If today was any sign, it will be an interesting school year.


First Impressions

Today, Day One, I left my audiometer that I had literally just signed out, in the great wide open at district office. Whoops. I sent a message to the health secretary as soon as I got home, and she tucked it under her desk for me. Not really the first impression I was going for...the forgetful nurse who leaves a trail of expensive equipment behind. C'est la vie.

New Beginnings

A new school year, in a new job, in a new town. I know what you're thinking...Already?? Yes, school starts this week for many of us. Gone are the after-Labor-Day school year starts around here.

My first official day was today, although I went in last week for orientation, and students begin later this week. My assignment is to cover three elementary schools and a middle school, and oversee 1.3 LVNs to cover diabetics, health and vision screenings, IEPs, and whatever else comes up.

With no direction as to what to do first thing this morning, I decided to show up to one of my schools and at least introduce myself. I happened to get there the same time as an all-staff meeting, so I had the opportunity to meet all of the teachers and support staff. There was a common theme to their reaction about me: "Thank goodness." This particular school is a Title I school, and, apparently, not an easy one. The psychologist flat out said it is a tough school to have as an incoming nurse to the district, and then, when we were signing up for vision screening at the end of a nurse's meeting, one nurse mentioned it as well. "Okay, Mrs. Nurse, I'll help you out there..We'll tackle it together, it'll be okay." She was trying to soothe me about something I didn't know I should be anxious about. I mentioned what she said to our lead nurse, and all she did was pat me on the back and say, "Yeah...it'll keep you busy."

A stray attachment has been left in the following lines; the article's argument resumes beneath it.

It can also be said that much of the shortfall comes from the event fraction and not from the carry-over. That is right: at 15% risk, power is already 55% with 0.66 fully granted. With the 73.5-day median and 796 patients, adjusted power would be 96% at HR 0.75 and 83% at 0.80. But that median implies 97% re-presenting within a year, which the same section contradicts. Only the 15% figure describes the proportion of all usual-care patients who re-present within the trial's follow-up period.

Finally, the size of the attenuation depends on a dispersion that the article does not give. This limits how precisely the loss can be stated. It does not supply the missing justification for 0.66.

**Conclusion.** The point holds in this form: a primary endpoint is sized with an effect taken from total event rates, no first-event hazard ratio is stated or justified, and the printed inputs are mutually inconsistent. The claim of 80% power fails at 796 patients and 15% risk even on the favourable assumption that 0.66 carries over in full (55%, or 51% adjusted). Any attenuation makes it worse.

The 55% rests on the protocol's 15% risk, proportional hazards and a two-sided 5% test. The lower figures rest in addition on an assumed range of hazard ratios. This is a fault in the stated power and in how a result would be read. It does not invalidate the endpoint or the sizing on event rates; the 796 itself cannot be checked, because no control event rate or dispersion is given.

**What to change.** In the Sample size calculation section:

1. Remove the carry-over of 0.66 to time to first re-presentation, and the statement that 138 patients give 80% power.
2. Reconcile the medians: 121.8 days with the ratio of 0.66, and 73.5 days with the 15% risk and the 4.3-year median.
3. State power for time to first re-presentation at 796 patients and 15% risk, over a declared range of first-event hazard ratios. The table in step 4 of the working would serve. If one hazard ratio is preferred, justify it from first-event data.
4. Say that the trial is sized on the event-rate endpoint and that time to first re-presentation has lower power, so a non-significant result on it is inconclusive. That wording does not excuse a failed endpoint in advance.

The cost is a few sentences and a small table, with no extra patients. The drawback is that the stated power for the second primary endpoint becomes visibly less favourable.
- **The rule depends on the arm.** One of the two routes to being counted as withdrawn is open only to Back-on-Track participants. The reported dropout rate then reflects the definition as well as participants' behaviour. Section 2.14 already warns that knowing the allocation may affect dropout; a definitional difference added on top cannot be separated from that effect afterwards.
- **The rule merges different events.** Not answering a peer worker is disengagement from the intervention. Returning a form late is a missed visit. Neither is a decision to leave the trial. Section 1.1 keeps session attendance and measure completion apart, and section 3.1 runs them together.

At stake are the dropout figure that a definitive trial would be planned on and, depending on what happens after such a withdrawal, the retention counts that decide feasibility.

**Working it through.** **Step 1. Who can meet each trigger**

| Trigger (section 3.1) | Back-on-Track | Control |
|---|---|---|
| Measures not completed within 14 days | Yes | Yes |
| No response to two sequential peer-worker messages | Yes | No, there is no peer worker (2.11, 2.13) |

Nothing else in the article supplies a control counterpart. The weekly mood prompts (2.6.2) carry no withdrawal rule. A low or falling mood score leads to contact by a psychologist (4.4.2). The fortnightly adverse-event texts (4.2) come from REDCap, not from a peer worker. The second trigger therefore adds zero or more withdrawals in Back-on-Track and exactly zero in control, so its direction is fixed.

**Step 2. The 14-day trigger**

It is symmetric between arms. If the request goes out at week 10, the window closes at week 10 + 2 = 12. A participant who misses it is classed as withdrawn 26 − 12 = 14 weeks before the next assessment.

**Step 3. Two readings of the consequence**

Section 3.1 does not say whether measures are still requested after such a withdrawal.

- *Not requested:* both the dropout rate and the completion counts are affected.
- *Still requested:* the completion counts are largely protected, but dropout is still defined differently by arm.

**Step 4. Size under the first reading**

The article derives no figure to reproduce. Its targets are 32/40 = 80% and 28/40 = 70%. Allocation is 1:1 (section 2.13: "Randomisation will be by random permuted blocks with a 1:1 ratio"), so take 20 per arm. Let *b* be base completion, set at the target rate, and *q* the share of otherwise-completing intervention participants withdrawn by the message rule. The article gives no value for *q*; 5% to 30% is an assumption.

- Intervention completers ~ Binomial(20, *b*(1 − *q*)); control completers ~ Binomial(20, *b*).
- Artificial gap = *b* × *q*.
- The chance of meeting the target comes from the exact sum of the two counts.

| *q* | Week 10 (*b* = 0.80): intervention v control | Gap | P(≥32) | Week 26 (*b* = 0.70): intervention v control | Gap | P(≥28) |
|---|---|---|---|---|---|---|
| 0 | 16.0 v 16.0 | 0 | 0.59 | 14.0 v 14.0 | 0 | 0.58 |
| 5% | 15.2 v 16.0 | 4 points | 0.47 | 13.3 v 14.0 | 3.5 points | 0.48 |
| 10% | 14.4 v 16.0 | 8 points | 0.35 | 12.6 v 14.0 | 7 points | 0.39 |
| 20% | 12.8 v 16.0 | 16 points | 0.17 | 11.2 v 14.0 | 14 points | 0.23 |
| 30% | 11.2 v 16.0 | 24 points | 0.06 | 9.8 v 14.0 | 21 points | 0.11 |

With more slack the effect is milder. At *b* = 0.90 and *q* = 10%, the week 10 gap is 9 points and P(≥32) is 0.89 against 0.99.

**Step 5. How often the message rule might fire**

So, there's that school! Who knows what that might bring. Plus, two other elementary schools, three diabetics among two school sites, IEPs coming in already, etc. Such is the life of a school nurse.

The good news: we have a great lead nurse, and some of my coworkers seem particularly positive and team-oriented -- quite the opposite of the last five years. I'm not really sure what's in store for me, but the overall attitude among all the nursing staff seems to be, "We'll make it," instead of, "We're screwed." Hallelujah.